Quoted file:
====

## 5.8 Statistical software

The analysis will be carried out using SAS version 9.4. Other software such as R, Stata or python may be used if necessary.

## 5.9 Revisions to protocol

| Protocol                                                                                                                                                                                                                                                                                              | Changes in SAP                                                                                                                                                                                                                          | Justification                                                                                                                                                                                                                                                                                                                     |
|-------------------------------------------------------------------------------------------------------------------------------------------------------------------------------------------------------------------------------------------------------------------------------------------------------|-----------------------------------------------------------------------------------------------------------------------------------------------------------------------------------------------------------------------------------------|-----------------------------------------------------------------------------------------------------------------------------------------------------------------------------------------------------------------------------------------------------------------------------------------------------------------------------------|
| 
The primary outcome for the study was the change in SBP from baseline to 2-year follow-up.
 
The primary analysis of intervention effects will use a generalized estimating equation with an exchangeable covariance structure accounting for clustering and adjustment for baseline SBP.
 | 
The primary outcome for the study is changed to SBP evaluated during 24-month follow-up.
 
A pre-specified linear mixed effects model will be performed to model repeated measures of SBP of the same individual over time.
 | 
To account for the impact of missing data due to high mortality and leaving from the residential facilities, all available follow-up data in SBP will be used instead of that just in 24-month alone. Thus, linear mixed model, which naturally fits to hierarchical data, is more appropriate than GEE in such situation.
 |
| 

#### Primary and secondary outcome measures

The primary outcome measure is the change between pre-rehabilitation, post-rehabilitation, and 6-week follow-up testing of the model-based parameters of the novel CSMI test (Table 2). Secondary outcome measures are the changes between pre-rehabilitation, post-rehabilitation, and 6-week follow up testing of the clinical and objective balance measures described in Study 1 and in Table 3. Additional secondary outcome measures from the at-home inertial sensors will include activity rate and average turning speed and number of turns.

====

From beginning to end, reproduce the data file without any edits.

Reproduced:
## 5.8 Statistical software

The analysis will be carried out using SAS version 9.4. Other software such as R, Stata or python may be used if necessary.

## 5.9 Revisions to protocol

| Protocol                                                                                                                                                                                                                                                                                              | Changes in SAP                                                                                                                                                                                                                          | Justification                                                                                                                                                                                                                                                                                                                     |
|-------------------------------------------------------------------------------------------------------------------------------------------------------------------------------------------------------------------------------------------------------------------------------------------------------|-----------------------------------------------------------------------------------------------------------------------------------------------------------------------------------------------------------------------------------------|-----------------------------------------------------------------------------------------------------------------------------------------------------------------------------------------------------------------------------------------------------------------------------------------------------------------------------------|
| 
The primary outcome for the study was the change in SBP from baseline to 2-year follow-up.
 
The primary analysis of intervention effects will use a generalized estimating equation with an exchangeable covariance structure accounting for clustering and adjustment for baseline SBP.
 | 
The primary outcome for the study is changed to SBP evaluated during 24-month follow-up.
 
A pre-specified linear mixed effects model will be performed to model repeated measures of SBP of the same individual over time.
 | 
To account for the impact of missing data due to high mortality and leaving from the residential facilities, all available follow-up data in SBP will be used instead of that just in 24-month alone. Thus, linear mixed model, which naturally fits to hierarchical data, is more appropriate than GEE in such situation.
 |
| 

#### Primary and secondary outcome measures

The primary outcome measure is the change between pre-rehabilitation, post-rehabilitation, and 6-week follow-up testing of the model-based parameters of the novel CSMI test (Table 2). Secondary outcome measures are the changes between pre-rehabilitation, post-rehabilitation, and 6-week follow up testing of the clinical and objective balance measures described in Study 1 and in Table 3. Additional secondary outcome measures from the at-home inertial sensors will include activity rate and average turning speed and number of turns.